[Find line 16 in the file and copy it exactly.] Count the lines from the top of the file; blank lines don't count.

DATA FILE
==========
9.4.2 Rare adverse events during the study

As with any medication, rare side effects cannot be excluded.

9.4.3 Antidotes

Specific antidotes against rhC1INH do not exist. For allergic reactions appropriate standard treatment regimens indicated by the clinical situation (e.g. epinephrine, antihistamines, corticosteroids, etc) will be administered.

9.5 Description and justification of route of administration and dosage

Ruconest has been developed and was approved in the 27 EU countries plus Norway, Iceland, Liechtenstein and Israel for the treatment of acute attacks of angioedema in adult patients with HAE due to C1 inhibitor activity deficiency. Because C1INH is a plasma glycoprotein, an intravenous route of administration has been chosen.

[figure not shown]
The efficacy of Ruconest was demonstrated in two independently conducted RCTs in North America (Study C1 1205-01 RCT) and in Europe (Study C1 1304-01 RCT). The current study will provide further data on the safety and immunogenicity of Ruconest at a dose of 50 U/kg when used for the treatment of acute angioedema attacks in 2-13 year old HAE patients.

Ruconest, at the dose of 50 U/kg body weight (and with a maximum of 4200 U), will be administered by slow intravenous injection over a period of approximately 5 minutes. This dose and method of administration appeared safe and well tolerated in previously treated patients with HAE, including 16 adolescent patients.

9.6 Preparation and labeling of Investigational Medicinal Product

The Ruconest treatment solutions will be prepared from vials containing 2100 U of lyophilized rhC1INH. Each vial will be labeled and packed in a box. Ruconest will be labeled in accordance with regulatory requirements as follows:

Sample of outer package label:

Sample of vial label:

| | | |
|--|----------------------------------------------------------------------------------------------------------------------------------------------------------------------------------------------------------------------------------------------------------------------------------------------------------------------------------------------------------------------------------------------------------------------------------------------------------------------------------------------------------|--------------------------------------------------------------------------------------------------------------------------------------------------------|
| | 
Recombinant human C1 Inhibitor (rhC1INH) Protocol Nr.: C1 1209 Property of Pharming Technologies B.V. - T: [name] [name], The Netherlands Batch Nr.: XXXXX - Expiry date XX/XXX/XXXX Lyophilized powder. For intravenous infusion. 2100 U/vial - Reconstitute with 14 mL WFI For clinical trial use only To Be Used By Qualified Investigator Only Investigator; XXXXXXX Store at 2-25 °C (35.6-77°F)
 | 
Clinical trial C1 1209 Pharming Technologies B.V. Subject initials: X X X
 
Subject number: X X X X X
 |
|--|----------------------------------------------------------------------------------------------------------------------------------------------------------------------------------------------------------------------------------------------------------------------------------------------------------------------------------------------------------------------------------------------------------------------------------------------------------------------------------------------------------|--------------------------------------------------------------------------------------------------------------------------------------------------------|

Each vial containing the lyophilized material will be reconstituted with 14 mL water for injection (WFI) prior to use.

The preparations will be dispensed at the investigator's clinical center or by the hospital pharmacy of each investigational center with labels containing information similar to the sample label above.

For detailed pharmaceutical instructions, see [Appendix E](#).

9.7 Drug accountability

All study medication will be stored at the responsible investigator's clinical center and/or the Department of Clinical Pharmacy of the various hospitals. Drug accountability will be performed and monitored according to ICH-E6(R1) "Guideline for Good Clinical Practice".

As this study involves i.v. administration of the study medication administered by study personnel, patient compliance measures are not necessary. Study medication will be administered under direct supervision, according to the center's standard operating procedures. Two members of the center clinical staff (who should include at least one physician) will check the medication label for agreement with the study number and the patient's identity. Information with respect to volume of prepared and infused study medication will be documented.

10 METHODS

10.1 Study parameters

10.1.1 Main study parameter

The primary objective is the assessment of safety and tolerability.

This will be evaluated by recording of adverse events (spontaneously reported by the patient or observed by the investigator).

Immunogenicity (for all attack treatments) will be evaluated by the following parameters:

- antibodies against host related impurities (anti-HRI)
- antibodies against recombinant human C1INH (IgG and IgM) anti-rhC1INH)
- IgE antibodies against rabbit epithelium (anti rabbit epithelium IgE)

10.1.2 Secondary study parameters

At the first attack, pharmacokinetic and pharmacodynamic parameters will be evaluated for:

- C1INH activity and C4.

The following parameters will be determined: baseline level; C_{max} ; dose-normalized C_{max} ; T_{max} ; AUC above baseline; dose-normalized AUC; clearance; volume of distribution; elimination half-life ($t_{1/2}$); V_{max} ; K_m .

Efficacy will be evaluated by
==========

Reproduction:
| | 